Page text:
Dear friends, this is such a tiny, tiny, tiny introduction to this subject. We could spend the next six weeks easily just on this text since one of my disciplines that I've taught for forty years is apologetics. I'm tempted to do that, but I don't want to just park my car at verse fifteen and never get on with it. But I want you to see that we are called to give an apology, an apologia, to give a reason for what it is that we believe in. As we will see hopefully next week along with that, that we are to do it with meekness and with fear, not with an arrogant spirit and not with cold hearts. I read a book when I was in seminary written by an Anglican apologist who gave one chapter that was devoted to the subject of what he called the treason of the intellectual. And he pointed out that one of the reasons why there is a crisis of faith in the church today, one of the reasons why people in the pew no longer trust theologians, is because it has not been the atheists who have taken Christ away where we cannot find Him. But most of the cynicism and skepticism that floods our Christian colleges and seminaries come from those so-called Christian professors who have committed treason against their Lord.

But the answer to that is not to surrender the rationality of the faith to the skeptic and to the cynic, but to stand toe-to-toe with them and demonstrate their falling. Let's pray. Our Father and our God, we thank You that we can understand with our minds what You promise us in Your word and that those things that we trust are worthy of that trust. Convince us all the more, O God, of the verity of Your word, that we may live by it in peace and in trust. For Jesus' sake. Amen. Growing up as an unbeliever, I was convinced that there was no evidence to support the Christian faith. In fact, I believed in faith, really, that the evidence actually disproved what the Bible taught.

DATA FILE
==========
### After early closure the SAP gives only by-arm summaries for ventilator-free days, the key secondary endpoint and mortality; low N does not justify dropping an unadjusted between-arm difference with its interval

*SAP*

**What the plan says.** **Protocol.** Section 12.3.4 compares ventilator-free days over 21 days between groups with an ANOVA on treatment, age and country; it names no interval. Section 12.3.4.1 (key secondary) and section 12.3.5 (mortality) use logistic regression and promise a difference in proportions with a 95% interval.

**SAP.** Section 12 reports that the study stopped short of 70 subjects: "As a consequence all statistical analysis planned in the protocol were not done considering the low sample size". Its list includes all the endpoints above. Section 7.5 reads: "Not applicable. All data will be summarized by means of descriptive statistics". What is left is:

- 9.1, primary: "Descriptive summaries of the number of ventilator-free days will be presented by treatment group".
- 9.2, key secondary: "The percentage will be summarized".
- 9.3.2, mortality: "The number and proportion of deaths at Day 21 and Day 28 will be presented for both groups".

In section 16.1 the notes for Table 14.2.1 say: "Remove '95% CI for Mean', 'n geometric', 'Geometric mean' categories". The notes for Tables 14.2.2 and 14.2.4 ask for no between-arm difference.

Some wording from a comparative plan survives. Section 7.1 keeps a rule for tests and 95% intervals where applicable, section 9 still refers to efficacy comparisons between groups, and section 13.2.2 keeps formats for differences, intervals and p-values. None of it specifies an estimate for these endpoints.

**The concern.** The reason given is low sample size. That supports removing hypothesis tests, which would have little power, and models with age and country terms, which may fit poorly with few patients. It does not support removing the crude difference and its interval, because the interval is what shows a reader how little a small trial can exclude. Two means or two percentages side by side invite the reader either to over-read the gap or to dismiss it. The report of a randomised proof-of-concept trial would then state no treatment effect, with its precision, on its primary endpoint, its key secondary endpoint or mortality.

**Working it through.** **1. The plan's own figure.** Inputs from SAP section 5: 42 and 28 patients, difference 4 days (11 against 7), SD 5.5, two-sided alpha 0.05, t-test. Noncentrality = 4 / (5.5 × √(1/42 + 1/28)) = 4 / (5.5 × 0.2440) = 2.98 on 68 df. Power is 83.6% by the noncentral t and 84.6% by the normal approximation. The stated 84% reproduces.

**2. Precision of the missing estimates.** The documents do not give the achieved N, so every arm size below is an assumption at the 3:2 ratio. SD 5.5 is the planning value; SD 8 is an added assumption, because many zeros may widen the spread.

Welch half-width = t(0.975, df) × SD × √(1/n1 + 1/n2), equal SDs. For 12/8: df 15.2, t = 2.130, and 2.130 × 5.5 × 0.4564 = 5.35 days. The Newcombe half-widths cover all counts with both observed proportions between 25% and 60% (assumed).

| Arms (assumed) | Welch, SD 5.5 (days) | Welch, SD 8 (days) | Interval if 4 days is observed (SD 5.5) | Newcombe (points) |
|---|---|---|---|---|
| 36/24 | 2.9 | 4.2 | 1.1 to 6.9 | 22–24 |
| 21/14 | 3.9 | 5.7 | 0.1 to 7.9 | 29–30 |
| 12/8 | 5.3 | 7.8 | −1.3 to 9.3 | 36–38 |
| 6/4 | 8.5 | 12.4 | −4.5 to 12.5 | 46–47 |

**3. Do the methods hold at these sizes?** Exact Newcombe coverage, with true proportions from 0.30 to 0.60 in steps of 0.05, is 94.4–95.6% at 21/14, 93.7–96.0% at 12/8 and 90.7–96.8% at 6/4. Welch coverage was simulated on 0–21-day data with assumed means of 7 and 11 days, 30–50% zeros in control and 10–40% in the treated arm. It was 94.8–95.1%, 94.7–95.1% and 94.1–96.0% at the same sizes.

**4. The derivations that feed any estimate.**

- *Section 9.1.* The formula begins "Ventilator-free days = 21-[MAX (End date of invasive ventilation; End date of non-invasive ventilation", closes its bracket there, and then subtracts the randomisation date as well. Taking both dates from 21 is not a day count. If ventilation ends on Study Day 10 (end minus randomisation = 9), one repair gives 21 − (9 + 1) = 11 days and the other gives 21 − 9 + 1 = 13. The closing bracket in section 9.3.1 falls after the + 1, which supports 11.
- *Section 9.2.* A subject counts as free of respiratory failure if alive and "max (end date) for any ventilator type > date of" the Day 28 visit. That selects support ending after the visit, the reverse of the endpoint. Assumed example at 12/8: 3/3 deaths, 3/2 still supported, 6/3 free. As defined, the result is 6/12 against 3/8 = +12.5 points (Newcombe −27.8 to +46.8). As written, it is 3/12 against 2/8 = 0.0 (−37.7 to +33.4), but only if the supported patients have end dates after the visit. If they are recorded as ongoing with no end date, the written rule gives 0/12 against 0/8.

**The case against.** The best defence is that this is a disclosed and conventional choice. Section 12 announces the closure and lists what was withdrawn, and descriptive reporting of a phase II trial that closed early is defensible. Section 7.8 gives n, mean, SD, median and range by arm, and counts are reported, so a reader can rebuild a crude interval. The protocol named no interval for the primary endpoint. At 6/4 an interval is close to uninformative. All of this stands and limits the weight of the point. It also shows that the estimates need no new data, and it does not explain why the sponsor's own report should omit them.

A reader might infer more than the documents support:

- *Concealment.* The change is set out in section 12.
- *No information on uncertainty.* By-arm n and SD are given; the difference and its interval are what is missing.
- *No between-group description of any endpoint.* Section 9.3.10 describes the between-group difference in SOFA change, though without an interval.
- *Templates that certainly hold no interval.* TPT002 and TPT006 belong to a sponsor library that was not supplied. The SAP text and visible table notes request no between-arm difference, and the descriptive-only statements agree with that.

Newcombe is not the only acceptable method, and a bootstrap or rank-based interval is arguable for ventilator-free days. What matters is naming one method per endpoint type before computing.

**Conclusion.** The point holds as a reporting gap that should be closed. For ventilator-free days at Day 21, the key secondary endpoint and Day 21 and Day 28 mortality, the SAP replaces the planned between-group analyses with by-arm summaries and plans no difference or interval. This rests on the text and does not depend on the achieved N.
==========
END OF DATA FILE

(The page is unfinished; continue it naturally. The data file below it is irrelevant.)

But that's not the case, and we can and we must give a defense for the hope that's within us. Ligonier Ministries has many resources to help you do that, including R.C. Sproul's commentary on 1 and 2 Peter. You can request this hardcover volume today only with a gift of any amount at renewingyourmind.org. This will not be our featured resource offer next Sunday, so be sure to respond today at renewingyourmind.org. For further help knowing what you believe and why you believe it and how to make that defense, download the free Ligonier app for thousands of free resources to browse. And while you're in the app, listen to the Ask Ligonier podcast each week as we answer biblical and theological questions. That's just a small taste of some of the ways Ligonier Ministries seeks to come alongside the church, all made possible by your generosity. Next week, we'll be in Matthew's Gospel, when Jesus tells his disciples to pray the Lord of the harvest, to send out labourers into his harvest. So join us next Sunday here on Renewing Your Mind. .
Whisper: medium.en / 2023-11-05 18:07:43 / 2023-11-05 18:22:31 / 15